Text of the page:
restricted access Trail of the Tree
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TRAIL OF THE TREE % by the time Howard returned to his suite in the Manse he was so weak with fatigue from the excitement of finding the body and the long car ride from South Texas that he didn’t even have the energy to crack open a beer and have a bowl of stew. He went right to bed, slept through supper, into the night, until dawn kissed his cheek and whispered , “Go pee.” He hurried to the bathroom. Birch and the other young people of Geek Chorus Software routinely slept later than the average hibernating bear, so in the early morning Howard had the Manse pretty much to himself. He didn’t like the experience. The place was too big and historical without the sound of human beings. He made himself a cup of instant coffee and went outside to the stew pot. There was a skim of ice on the liquid of the stew and the embers of the fire were cold. Without Cooty to keep the fire going Howard figured eventually Birch and his minions would lose interest in the stew pot. Just then a young woman in blue jeans, parka, Russian fur hat, and an effervescent demeanor bounded out of the wood shed with an armload of kindling. It was Luci Sanz. “Too bad Cooty can’t keep his stew pot fire going anymore.” Howard said. “He will again when the treatments take hold,” she said. “The old man’s up and around. Why don’t you visit with him? When the pot heats up, I’ll bring you both a bowl of stew.” “Thanks, Luci,” Howard said, and he went into the cabin, just as he always had—without knocking. Cooty was sitting at his tiny table whittling a stick. He wasn’t carving so much as following the natural contours of a cherry wood branch. He was dressed in his baggy outfit, which had been laundered. Cooty hadn’t looked so alert in months. 109 “Hi, Howie,” he said, as if he had expected Howard. “What are you doing, old man?” Howard said, pulling up a stool. “Luci, she brings me whittle dee-dees.” Howard watched while Cooty held the stick against his body and worked the knife blade to remove the bark. “Kinda looks like the curves of a woman,” Howard said. “Yeah, it’s Pasha.” “You remember her?” “Oh, sure. We named our tank after her. She was like a sister to me.” “I thought you forgot all that.” “It’s the treatments, Howie. My memories are coming back and I’m feeling chipper,” Cooty said. When the assemblage was complete Cooty notched a ring around the stick, wrapped a string in the groove, and hung up the stick with others on the pine board walls. Cooty stood for a moment before his crooked window, then he bent his neck so that his head was at the same angle as the window. “You need a bigger place,” Howard said. Cooty pointed to the great beyond behind the glass, and said, “Not really, my cabin goes on into the forever.” Howard wondered what Cooty meant, but he didn’t really want to hear what was sure to be a discombobulatory explanation, so he held back his question. Soon Luci came in with two wooden bowls of stew and wooden spoons. Howard recognized the spoons as handmade by Birch at his shaving horse. Birch’s spoons were not as finely made as his father’s, but they were more daring and expressive with quirky twists and flutes. You looked at F. Latour’s spoons and you thought, this carver knows himself and his craft. You looked at a Birch’s spoons and you thought, this carver is seeking. After Luci left the cabin, Howard wanted to tell Cooty about Billy Jordan getting himself shot dead, but he remembered that Cooty would tell Luci who would pass on the knowledge to the game builders, so he said, “Big doings at the auction barn.” Cooty’s eyes grew moist. “I know the whole sad story, Howie,” Cooty said. The tears flowed down the creases in his ancient face and spread out into a sheen. The face looked like one of those pictures relayed 110 from the Mars mobile unit. “I don’t like carrying around all this knowledge . It presses on my bladder.” “Well, relieve yourself and tell me,” Howard said, his mind a little turvy-topsy. Cooty stood and sauntered over to the curtain...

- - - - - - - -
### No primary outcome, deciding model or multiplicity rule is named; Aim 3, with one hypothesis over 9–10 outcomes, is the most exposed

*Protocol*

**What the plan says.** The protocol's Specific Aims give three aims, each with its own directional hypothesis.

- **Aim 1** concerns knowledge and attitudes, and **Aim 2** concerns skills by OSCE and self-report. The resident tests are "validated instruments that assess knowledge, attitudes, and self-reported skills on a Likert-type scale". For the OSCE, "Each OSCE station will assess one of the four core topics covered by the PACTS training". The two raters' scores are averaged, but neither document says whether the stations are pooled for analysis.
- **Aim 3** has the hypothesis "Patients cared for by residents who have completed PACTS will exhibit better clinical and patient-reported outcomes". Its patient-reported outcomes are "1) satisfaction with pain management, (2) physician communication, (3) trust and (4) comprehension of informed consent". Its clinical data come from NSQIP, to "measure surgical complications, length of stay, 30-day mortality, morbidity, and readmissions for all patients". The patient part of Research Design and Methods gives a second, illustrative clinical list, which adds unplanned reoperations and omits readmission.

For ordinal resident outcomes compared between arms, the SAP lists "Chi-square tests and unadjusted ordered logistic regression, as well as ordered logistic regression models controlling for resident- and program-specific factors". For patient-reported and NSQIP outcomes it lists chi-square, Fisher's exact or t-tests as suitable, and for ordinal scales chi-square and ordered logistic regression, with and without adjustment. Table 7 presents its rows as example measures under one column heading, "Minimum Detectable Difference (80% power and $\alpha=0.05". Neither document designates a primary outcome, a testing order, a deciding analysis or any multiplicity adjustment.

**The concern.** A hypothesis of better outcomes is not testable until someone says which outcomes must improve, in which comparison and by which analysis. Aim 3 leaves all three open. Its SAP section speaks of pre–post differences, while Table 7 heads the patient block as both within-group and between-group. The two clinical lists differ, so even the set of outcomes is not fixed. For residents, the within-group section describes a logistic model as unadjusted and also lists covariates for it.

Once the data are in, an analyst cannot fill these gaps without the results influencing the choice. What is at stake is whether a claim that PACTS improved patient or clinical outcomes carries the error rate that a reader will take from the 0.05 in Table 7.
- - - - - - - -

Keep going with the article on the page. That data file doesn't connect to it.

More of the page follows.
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Subject Headings

  • Men -- New Hampshire -- Fiction.
  • City and town life -- Fiction.
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